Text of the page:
Last Friday, the jobs report was released and, by most measures, it was great news. Jobs rose by 313,000 and the unemployment rate remained near 4%. This was the strongest report in 18 months, leading many to believe that the stock market correction was much ado about nothing. In fact, as of Friday, stocks had recovered 70% of the correction. Let's examine the economic data and what to watch out for to understand where we may go from here.
One of the best parts of the jobs report last Friday was the improvement in construction and manufacturing payrolls. They were up 61,000 and 31,000, respectively. This kind of growth suggests that there are real changes taking place in the U.S. economy. While many are quick to point to tax reform as the catalyst, we believe that is only part of the story.
Last year, the U.S. economy grew at an average rate of 2.3%, up from the 1.5% growth rate in 2016. Fiscal stimulus in the form of deregulation, higher government spending and the tax reform here in the U.S. and abroad, led to the improvement in growth around the globe. While we view this as good news, we are also aware that this fiscal stimulus is being added to a global economy which still benefits from monetary stimulus, i.e., developed country central bank balance sheets that are near their all‐time highs. This is a lot of fuel, both fiscal and monetary, to achieve a meager 2.3% U.S. growth rate.
This suggests to us that the longer‐term secular trends dampening growth and inflation are more powerful than some might believe. In the U.S., that includes the retiring population and subsequent but slower rise of the replacement millennial generation. Weaker consumer earnings growth is also a factor. We know that 70% of our economy is based on the consumer. While 20% of the workforce has seen wage growth from the economic recovery, 80% has seen real wages remain stagnant. To the extent that job creation begins to finally push average hourly earnings growth higher for that group, consumption, and therefore economic growth, may benefit this year.
In last Friday's jobs report, average hourly earnings grew at 2.6% over the prior year. However, when looking at the three‐month average, we remain at 2.9%, so nearer‐term that suggests some new strength in earnings growth and a boost for those consumers. In addition, the participation rate in the labor force rose, suggesting that more people who haven't been looking for work are coming back to the job market, which could also raise income.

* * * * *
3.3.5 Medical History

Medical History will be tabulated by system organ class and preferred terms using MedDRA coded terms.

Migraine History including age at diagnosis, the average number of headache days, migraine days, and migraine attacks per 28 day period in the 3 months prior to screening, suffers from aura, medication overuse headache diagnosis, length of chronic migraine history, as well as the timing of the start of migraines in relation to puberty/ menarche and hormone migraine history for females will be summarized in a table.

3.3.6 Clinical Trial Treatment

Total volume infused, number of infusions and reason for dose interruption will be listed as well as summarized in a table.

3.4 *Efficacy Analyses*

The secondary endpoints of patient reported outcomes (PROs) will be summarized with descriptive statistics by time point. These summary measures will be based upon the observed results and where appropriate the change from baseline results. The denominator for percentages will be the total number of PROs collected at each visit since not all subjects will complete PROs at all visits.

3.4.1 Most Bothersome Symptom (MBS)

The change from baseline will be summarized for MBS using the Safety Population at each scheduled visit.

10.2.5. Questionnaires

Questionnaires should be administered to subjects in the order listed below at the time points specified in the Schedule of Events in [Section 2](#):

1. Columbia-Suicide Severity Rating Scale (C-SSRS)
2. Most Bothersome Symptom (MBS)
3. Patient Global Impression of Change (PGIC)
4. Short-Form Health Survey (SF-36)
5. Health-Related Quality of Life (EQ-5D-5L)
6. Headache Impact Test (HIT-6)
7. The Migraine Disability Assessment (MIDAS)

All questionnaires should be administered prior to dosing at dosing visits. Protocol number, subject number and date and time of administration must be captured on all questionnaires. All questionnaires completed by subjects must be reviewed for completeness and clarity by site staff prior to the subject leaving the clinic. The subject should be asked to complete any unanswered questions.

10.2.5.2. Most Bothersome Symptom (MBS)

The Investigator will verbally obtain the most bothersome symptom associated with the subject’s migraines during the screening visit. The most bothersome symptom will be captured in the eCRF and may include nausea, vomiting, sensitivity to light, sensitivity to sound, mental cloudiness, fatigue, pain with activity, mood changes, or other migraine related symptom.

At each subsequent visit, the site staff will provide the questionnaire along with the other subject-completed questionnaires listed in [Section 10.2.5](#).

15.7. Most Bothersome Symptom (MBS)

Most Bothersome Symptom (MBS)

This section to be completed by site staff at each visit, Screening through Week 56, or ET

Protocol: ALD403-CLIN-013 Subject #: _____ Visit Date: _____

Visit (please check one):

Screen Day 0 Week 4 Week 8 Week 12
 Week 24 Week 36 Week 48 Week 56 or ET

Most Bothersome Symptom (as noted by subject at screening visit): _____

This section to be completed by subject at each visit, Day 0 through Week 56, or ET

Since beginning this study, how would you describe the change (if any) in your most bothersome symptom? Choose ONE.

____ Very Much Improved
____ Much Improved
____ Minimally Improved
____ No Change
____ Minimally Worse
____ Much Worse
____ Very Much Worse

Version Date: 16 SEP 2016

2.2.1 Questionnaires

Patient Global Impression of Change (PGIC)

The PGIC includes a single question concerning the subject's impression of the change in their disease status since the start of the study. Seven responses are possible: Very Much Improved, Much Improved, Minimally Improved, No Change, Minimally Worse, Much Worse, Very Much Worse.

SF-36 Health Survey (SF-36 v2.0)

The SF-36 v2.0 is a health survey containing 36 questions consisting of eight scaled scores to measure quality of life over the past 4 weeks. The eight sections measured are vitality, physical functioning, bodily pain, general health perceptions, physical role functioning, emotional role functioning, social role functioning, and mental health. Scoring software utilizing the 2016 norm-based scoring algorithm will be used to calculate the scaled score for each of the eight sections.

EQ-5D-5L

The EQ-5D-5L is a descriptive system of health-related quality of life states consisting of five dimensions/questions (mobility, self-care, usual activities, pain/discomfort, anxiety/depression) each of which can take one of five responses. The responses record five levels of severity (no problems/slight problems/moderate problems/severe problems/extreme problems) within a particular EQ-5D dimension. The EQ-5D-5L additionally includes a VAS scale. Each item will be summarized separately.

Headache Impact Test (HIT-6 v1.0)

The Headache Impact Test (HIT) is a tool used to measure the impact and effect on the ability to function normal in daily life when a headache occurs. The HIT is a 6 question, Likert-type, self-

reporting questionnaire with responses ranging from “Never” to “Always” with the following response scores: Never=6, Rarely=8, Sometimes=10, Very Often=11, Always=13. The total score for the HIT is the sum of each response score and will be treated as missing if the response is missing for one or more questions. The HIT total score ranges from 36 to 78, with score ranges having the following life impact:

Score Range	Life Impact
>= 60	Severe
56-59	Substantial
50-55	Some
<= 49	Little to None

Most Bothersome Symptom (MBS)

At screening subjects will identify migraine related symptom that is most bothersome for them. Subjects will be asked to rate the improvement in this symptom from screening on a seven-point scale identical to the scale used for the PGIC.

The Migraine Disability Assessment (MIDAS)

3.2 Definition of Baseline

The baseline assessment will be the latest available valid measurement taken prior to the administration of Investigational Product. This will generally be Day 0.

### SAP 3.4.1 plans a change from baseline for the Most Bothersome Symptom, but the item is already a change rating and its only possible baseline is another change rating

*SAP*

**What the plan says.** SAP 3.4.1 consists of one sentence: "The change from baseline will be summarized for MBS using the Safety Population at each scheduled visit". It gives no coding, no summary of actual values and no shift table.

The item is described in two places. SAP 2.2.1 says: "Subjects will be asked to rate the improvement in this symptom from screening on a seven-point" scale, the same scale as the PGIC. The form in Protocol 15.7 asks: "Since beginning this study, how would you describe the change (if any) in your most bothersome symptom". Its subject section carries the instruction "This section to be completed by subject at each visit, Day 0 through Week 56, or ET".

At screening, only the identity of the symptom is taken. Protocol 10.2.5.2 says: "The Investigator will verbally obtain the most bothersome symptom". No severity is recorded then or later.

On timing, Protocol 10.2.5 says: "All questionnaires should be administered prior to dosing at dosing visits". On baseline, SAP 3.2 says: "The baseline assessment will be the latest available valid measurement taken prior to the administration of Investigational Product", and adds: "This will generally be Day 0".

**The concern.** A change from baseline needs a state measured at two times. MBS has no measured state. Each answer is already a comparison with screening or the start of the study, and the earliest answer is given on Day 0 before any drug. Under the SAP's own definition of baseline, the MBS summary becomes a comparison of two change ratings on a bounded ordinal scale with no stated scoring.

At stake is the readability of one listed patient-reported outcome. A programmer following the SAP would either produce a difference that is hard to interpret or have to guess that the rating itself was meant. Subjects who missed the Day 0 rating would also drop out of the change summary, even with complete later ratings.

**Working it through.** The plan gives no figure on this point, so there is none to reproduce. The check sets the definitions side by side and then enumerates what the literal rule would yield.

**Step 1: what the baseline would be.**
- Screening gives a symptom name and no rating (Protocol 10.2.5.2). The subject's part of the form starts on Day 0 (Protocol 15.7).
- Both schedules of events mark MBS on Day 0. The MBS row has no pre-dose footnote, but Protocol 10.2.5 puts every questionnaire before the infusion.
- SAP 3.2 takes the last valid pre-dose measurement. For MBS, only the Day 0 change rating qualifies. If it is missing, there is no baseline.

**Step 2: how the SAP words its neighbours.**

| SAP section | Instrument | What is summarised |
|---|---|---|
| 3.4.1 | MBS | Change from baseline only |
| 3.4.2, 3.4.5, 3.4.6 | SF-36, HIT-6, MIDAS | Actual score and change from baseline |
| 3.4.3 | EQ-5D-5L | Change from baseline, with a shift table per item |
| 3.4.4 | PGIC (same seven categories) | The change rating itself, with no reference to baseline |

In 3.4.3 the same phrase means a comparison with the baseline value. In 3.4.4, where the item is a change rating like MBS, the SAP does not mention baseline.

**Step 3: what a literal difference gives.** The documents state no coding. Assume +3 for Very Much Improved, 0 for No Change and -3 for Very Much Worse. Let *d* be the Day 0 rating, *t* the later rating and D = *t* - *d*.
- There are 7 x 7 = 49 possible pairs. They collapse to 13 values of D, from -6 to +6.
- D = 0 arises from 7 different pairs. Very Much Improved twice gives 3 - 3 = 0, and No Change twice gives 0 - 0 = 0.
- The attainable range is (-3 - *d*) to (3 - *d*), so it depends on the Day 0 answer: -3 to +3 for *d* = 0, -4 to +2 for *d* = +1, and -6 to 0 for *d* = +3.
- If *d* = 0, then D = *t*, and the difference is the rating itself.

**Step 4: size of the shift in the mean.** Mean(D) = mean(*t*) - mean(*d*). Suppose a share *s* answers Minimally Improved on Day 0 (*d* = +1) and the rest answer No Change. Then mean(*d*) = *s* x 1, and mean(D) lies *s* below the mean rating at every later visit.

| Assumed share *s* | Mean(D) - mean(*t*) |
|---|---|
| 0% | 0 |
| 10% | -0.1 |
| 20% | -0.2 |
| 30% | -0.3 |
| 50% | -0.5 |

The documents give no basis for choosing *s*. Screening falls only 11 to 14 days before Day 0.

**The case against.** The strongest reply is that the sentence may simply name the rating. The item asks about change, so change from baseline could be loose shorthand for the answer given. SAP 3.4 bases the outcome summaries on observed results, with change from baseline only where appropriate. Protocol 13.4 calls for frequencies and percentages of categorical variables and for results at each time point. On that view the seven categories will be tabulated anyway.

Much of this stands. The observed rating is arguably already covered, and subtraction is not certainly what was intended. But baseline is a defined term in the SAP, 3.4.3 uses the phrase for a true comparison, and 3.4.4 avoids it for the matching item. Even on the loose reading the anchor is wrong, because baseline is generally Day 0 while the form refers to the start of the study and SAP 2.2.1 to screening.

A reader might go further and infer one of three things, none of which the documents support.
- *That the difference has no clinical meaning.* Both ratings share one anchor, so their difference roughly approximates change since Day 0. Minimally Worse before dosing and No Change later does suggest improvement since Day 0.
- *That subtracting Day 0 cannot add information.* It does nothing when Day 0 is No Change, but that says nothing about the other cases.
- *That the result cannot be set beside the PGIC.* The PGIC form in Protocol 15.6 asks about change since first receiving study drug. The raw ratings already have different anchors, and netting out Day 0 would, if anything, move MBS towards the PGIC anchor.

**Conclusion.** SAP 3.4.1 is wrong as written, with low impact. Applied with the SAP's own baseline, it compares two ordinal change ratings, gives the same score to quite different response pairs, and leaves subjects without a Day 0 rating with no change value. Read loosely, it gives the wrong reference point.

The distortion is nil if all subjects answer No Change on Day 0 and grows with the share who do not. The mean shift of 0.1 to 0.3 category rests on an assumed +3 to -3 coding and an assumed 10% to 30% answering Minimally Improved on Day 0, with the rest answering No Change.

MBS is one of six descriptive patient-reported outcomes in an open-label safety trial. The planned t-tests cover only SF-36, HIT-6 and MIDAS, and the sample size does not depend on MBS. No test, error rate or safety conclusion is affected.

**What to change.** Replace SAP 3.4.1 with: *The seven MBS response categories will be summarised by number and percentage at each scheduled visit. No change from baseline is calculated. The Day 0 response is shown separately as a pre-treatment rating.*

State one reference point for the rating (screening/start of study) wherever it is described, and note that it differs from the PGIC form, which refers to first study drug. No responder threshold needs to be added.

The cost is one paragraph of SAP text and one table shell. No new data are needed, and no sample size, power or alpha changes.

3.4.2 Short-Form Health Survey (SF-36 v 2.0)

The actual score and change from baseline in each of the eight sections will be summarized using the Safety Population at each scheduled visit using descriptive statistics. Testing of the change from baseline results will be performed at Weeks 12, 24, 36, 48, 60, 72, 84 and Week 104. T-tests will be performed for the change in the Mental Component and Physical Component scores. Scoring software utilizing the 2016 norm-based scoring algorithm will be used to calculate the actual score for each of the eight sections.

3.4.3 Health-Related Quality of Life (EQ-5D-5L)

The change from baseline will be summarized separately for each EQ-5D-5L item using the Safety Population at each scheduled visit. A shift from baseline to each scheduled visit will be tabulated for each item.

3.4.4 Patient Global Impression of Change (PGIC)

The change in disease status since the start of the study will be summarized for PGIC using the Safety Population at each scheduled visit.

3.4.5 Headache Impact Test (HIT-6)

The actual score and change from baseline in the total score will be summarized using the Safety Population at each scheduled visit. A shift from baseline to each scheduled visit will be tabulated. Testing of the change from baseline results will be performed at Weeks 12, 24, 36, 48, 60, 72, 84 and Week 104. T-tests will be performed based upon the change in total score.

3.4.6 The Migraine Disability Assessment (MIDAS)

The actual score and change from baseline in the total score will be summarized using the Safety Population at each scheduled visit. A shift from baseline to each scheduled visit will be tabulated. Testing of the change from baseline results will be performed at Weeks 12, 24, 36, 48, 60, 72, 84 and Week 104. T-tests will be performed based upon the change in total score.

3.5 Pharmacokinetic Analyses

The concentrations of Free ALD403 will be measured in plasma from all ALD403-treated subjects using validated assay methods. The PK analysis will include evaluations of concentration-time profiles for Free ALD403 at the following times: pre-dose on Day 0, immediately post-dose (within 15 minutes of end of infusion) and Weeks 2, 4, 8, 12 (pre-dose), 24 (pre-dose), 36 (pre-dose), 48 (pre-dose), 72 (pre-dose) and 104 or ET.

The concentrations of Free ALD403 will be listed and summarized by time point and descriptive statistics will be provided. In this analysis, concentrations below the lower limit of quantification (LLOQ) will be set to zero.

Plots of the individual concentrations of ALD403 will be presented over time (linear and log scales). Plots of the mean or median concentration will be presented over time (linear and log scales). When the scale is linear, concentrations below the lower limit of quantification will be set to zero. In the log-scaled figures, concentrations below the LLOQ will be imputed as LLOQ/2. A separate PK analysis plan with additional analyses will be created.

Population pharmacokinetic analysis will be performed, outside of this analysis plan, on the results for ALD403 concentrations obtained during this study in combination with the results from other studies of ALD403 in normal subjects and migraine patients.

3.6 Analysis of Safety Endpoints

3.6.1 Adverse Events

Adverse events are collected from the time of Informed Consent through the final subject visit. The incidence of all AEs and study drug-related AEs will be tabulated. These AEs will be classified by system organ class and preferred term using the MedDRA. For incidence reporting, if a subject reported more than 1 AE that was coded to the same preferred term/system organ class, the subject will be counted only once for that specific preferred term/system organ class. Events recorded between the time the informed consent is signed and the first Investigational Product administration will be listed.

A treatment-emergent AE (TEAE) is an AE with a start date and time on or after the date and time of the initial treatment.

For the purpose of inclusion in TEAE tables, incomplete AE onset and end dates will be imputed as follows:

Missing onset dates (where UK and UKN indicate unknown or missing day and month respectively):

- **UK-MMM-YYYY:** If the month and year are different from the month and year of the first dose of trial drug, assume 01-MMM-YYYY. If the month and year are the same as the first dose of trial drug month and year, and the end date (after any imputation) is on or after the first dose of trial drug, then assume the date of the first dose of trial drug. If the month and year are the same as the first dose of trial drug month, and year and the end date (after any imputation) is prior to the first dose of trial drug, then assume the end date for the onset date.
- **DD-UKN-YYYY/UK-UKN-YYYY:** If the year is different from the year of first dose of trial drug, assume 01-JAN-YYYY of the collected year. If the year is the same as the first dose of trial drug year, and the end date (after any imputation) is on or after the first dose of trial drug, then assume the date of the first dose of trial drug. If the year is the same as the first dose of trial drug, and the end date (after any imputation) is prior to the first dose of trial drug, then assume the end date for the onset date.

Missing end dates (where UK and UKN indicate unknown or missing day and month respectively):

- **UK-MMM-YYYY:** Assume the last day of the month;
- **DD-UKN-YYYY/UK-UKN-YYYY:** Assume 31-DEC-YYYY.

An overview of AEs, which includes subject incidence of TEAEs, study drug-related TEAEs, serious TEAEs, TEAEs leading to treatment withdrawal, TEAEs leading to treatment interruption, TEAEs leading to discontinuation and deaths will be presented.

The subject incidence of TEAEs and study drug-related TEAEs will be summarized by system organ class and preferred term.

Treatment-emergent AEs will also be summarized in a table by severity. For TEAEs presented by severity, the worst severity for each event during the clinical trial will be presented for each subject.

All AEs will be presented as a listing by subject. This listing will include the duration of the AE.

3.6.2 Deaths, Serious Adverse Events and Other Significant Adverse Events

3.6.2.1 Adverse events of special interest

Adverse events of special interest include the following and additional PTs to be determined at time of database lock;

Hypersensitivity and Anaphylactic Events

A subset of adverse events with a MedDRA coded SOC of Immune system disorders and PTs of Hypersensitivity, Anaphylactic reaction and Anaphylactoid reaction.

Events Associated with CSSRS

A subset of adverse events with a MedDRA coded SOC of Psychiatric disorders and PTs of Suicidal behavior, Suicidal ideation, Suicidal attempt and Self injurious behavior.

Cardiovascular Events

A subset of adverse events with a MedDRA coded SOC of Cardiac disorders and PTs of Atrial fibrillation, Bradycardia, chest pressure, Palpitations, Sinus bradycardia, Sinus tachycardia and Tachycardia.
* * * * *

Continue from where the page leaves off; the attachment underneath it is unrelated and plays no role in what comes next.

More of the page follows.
On the inflation front, the secular trend regarding price discovery continues to hamper the growth rate of core inflation. (I know it is alive and well due to the number of packages arriving at my house in advance of a southern spring break–remember when we went to the store for sunscreen, flip flops and sunglasses? Now it arrives at our door step.)
Still, the combination of fiscal and monetary stimulus will fight against the dampening effect of price discovery, and we could see a greater resurgence in inflation expectations during the first half of this year. However, there are some signs that those higher expectations won't be fully realized.
Two of the biggest components of inflation–energy and housing–have risen at rates well above average. However, the increase in oil prices has led to a resurgence in energy production in the U.S. Oil production in this country is expected to surpass 10 million barrels per day, a level not seen since the early '70s. This should stay the attempt by OPEC to protect market share by cutting production to raise prices and instead lead to a stabilization in energy prices which could dampen the effect on energy price inflation in the third and fourth quarters of this year.
The Case Shiller U.S. National Home Price Index rose at a rate of 6.2% in 2017. As of the end of February, the year‐over‐year growth rate was 5.4%, reflecting a slowdown in the rate of growth. However, this is still almost 4% points higher than the core rate of inflation in the U.S. This may be a function of the increase in interest rates (the 10‐year Treasury was about .3% lower at this time last year), and higher rates could be a factor in slowing the inflation rate for housing.
Even though housing and energy inflation may decline, the amount of regulatory and fiscal stimulus may raise the specter of inflation to a level not seen in several years. As a result, the market may begin to reprice fixed‐income assets by increasing yields. To date, the rise in intermediate interest rates has been subdued. The 10‐year Treasury trades below 2.9%. However, with faster growth and the potential for an inflation warning signal, we expect yields to move higher. While we don't foresee the major sell‐off in the bond market some are calling for, we like the idea of shortening our portfolios' average maturity ahead of this move.